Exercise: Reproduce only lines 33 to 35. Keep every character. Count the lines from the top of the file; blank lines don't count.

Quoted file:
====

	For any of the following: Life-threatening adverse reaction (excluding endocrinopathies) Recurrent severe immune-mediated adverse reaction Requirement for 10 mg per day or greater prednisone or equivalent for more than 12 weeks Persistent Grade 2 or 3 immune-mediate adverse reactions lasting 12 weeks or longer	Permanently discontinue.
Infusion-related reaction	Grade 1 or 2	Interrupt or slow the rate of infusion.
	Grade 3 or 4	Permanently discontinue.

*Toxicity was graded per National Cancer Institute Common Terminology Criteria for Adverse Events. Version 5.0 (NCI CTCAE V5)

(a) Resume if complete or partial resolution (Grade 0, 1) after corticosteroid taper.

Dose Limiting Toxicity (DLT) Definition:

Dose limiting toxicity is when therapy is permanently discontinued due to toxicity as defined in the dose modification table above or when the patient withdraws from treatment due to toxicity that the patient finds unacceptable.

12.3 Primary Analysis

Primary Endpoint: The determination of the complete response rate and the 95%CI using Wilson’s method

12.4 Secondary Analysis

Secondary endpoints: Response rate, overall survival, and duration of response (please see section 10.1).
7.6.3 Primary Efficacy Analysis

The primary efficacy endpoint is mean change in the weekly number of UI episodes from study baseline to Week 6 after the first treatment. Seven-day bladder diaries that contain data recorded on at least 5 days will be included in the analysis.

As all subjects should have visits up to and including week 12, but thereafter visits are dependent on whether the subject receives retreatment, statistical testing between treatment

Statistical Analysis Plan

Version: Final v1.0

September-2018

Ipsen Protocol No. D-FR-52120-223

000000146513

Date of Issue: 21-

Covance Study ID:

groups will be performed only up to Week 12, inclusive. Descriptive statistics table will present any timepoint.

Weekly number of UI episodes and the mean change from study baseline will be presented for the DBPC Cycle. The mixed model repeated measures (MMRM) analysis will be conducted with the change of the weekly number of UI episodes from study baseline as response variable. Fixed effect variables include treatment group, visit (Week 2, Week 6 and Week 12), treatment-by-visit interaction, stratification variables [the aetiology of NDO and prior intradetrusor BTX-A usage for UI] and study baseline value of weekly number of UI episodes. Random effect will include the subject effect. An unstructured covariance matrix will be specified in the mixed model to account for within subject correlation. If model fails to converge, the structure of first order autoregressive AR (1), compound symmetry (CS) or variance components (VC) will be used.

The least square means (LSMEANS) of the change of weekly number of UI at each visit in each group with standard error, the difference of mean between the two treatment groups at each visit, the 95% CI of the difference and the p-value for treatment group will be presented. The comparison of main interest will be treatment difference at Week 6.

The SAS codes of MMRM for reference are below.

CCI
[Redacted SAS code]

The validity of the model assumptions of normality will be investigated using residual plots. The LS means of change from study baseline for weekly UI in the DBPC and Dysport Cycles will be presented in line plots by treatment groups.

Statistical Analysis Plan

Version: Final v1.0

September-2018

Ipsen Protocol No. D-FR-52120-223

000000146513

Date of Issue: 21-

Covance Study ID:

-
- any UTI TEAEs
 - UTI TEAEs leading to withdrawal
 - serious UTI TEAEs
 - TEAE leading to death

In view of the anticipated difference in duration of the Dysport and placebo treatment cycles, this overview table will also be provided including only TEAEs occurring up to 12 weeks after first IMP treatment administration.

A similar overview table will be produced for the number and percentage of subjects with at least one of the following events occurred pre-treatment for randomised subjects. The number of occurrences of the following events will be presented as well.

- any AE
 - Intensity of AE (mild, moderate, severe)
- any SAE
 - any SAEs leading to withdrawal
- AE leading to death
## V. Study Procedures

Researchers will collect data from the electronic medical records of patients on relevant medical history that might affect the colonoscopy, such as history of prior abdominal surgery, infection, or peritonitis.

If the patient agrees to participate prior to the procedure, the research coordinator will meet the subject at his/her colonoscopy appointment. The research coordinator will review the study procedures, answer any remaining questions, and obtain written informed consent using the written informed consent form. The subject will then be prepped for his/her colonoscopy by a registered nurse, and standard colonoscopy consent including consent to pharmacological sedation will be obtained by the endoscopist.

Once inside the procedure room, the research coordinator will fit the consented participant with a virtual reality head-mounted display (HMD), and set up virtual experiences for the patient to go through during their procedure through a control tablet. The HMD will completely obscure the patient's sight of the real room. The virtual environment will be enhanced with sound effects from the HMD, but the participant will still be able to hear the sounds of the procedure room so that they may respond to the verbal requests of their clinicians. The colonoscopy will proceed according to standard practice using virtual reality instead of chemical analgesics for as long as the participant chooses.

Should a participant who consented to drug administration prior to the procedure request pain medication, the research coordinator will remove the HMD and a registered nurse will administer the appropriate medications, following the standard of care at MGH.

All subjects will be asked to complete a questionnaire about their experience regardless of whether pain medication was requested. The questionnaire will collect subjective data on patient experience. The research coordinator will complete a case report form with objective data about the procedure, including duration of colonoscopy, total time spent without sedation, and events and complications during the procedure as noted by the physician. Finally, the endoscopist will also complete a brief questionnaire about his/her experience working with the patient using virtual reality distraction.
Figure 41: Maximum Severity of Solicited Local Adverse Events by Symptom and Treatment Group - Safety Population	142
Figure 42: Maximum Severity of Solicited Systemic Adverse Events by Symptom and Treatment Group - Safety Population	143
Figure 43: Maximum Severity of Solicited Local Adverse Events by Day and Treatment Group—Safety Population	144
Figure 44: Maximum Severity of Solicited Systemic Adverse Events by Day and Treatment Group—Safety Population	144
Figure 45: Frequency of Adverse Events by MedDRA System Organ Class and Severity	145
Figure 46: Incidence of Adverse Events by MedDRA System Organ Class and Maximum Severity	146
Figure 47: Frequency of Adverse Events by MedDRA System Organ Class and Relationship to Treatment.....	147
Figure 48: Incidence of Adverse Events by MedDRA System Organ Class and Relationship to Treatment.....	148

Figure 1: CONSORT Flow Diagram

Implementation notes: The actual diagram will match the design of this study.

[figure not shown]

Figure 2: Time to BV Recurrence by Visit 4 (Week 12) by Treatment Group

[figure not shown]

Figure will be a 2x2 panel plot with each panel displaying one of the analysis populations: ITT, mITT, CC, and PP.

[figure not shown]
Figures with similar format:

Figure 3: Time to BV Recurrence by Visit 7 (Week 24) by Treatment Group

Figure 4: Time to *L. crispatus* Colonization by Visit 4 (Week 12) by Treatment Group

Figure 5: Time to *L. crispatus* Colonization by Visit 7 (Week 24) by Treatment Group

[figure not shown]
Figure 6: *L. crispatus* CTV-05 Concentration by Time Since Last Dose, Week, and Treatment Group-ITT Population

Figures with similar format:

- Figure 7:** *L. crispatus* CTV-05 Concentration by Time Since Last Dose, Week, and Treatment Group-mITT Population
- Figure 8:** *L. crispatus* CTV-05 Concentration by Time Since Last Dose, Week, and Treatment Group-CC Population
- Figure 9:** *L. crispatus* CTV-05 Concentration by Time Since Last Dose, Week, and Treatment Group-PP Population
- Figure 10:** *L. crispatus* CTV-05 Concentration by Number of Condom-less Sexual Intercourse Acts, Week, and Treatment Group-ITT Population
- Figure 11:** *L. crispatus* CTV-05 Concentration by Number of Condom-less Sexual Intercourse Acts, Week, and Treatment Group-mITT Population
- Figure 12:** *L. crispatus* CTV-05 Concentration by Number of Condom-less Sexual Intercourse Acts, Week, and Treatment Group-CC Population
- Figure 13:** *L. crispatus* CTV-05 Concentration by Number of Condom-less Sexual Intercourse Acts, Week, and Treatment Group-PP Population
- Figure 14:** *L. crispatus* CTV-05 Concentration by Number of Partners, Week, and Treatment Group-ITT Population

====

000000146513

Date of Issue: 21-

Covance Study ID: